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Digital Identity and AML

digital identity

Digital payments are growing at an annual rate of 12.7% and are projected to reach 726 billion transactions in 2020. As payment technology goes digital, money laundering methodologies are also changing. To manage those new threats, many financial institutions are considering digital identification measures as part of their AML/CFT solutions. Digital ID systems enable firms to identify their customers more accurately and efficiently but also entail new compliance considerations. 

Responding to the growing potential of digital identity AML, the Financial Action Task Force (FATF) recently released guidance to help governments and financial institutions integrate digital identification into their compliance frameworks and ensure that their customer due diligence (CDD) and know your customer (KYC) measures remain effective. 

FATF Guidance on Digital ID

The FATF’s guidance on digital identity verification serves as an introduction to its application in risk-based AML/CFT frameworks, including its role in CDD and KYC. The guidance covers terminology associated with digital ID AML, what constitutes “proof of official identity” in a digital context and how digital identities can be satisfactorily authenticated to FATF standards. The guidance also covers the record-keeping requirements associated with digital ID AML and how digital ID systems can play a role in financial inclusion efforts. 

The FATF guidance includes examples of technology used to establish digital ID:

  • Electronic databases, such as distributed ledgers
  • Digital credentials
  • Biometrics, such as fingerprint, face and voice recognition
  • Digital application program interfaces (APIs), platforms and protocols that facilitate the identification and verification process

Utilizing that technology, the digital identity verification process comprises the following steps:

  • Collection: Customers present their digital identity attributes, either in person or online, by filling out an online form, taking a selfie photo or uploading scans of official documents (passports, driving licenses, etc.).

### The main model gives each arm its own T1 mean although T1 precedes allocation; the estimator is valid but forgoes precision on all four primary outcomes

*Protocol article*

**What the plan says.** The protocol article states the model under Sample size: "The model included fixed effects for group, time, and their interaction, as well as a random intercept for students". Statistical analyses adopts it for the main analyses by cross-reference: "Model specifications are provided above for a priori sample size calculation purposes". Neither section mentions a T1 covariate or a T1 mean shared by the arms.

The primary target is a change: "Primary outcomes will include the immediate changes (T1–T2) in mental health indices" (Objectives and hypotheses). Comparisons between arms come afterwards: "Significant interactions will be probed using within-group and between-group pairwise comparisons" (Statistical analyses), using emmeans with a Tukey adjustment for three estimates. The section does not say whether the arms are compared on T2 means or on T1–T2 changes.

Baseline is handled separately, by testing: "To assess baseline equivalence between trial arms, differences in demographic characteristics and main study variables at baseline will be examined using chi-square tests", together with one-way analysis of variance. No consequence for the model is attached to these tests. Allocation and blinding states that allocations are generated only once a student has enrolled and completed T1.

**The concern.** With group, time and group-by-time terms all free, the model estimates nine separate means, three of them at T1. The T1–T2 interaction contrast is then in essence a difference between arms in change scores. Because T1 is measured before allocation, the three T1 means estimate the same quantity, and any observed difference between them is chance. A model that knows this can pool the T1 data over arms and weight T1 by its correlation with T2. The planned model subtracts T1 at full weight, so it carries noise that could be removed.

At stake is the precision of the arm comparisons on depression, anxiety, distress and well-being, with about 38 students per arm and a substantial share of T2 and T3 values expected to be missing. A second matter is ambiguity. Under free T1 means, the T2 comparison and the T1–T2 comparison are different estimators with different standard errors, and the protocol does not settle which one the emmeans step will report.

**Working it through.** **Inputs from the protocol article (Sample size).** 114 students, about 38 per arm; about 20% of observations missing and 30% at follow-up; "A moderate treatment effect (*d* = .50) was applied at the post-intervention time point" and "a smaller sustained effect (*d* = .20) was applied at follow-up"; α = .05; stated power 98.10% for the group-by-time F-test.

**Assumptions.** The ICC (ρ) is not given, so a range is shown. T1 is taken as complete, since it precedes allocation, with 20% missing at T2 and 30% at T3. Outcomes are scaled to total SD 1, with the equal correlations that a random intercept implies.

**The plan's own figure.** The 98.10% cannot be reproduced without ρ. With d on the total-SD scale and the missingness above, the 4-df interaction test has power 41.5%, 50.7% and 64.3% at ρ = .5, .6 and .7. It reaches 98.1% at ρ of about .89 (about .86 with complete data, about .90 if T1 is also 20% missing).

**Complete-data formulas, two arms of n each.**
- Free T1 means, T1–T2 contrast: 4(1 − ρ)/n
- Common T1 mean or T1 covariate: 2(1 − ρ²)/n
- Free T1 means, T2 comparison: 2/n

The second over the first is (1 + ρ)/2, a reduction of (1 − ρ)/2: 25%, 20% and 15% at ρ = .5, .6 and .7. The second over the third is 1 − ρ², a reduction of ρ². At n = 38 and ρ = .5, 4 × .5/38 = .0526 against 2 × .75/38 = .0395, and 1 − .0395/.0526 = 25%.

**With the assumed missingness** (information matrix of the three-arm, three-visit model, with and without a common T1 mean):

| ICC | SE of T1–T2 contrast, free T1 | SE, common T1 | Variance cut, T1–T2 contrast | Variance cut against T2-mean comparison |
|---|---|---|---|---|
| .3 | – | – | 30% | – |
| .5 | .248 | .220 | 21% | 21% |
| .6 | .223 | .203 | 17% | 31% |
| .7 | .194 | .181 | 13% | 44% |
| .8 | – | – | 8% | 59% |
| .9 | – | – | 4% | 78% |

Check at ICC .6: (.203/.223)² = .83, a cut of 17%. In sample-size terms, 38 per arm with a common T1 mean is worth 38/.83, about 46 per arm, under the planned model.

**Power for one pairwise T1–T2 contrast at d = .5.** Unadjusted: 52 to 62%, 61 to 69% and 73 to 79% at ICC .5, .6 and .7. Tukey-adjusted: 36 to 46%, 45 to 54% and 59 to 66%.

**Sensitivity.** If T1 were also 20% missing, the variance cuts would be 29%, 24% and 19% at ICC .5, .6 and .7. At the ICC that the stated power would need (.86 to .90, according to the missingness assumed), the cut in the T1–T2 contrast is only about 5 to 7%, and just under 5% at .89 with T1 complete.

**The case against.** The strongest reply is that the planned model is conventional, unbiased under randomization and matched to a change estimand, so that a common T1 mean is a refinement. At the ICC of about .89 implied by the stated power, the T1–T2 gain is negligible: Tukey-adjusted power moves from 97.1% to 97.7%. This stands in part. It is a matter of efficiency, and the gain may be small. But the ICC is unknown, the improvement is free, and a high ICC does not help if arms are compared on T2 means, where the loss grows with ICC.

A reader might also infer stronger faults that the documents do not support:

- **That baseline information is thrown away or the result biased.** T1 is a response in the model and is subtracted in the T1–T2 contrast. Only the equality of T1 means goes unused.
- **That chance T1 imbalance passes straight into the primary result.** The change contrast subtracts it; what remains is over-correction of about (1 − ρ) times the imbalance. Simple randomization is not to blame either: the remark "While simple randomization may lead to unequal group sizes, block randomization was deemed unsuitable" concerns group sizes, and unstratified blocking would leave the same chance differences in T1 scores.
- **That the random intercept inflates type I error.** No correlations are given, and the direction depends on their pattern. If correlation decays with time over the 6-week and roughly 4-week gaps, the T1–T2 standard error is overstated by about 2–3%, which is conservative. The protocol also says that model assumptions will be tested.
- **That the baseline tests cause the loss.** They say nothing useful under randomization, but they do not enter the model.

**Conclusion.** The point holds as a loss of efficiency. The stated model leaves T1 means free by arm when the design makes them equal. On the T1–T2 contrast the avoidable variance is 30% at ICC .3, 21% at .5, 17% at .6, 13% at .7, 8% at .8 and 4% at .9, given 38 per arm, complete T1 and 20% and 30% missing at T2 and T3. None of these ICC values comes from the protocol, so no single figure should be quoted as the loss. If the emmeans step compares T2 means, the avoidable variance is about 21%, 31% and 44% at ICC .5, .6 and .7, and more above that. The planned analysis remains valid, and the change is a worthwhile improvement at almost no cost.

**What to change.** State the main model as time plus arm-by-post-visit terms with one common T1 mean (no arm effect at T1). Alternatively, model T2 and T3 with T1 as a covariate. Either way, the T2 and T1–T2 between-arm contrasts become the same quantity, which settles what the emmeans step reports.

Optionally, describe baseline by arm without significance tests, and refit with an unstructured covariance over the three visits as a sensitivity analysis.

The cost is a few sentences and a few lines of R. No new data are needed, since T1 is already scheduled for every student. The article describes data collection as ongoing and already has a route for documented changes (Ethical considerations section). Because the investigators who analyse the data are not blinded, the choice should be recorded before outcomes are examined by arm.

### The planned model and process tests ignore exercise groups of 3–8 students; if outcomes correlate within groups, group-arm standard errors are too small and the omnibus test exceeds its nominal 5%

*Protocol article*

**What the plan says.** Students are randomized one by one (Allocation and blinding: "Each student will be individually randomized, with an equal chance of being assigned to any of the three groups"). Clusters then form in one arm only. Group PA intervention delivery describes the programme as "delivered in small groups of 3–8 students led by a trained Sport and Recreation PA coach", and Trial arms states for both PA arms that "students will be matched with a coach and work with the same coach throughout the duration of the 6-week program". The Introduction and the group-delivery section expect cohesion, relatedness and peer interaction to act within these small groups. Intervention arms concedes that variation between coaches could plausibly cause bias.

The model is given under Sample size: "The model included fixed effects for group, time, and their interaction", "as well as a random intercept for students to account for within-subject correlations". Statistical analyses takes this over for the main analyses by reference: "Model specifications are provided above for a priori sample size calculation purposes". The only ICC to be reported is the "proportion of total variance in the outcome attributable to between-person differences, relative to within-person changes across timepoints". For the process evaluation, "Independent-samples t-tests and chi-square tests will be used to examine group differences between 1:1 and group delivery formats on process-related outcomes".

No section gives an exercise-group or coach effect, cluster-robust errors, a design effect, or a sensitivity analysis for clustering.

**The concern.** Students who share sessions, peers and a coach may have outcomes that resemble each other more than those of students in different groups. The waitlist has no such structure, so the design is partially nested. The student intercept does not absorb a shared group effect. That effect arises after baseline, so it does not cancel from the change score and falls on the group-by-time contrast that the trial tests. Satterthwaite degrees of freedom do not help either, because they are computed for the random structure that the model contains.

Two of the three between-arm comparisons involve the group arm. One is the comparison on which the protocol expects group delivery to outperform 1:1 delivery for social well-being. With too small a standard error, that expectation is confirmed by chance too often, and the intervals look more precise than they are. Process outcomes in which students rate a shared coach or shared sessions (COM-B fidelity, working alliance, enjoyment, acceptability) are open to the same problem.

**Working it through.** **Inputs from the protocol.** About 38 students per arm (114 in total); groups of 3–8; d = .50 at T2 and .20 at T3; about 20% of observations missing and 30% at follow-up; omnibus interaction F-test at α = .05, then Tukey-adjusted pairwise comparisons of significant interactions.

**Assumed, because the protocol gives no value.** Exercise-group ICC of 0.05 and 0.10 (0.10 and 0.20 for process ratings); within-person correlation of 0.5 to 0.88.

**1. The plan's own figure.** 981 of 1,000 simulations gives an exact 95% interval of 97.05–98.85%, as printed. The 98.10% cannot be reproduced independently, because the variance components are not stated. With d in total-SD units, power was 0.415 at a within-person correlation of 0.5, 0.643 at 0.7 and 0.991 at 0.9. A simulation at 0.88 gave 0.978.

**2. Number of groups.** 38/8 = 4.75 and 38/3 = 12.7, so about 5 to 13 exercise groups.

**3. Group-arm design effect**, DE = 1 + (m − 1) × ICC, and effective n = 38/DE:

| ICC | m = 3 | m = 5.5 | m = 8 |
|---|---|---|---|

• Validation: Firms inspect the digital or physical materials to establish their authenticity and accuracy.
  • De-duplication: Firms establish that the new identity attributes can be assigned to a unique account in the digital ID system by conducting duplicate record searches. 
  • Verification: Firms link the identity attributes to a unique account using verification measures, such as biometrics and liveness detection. 
  • Enrollment and binding: Firms create the new account and bind the customer identity to it with a digital authenticator, such as a password or one-time code generator. 

Digital ID: Advantages and Disadvantages

The FATF’s guidance on digital ID systems includes a range of advantages and disadvantages.

Advantages: The FATF concludes that digital ID systems have significant potential within AML/CFT frameworks. If integrated correctly by government authorities and financial institutions, digital ID can improve the reliability, security and convenience of CDD and KYC processes, both during onboarding and as part of ongoing monitoring, by helping firms scrutinize the behavior of their customers more accurately and efficiently. Automated digital ID processes also minimize the potential for human error and speed up the proofing and verification process.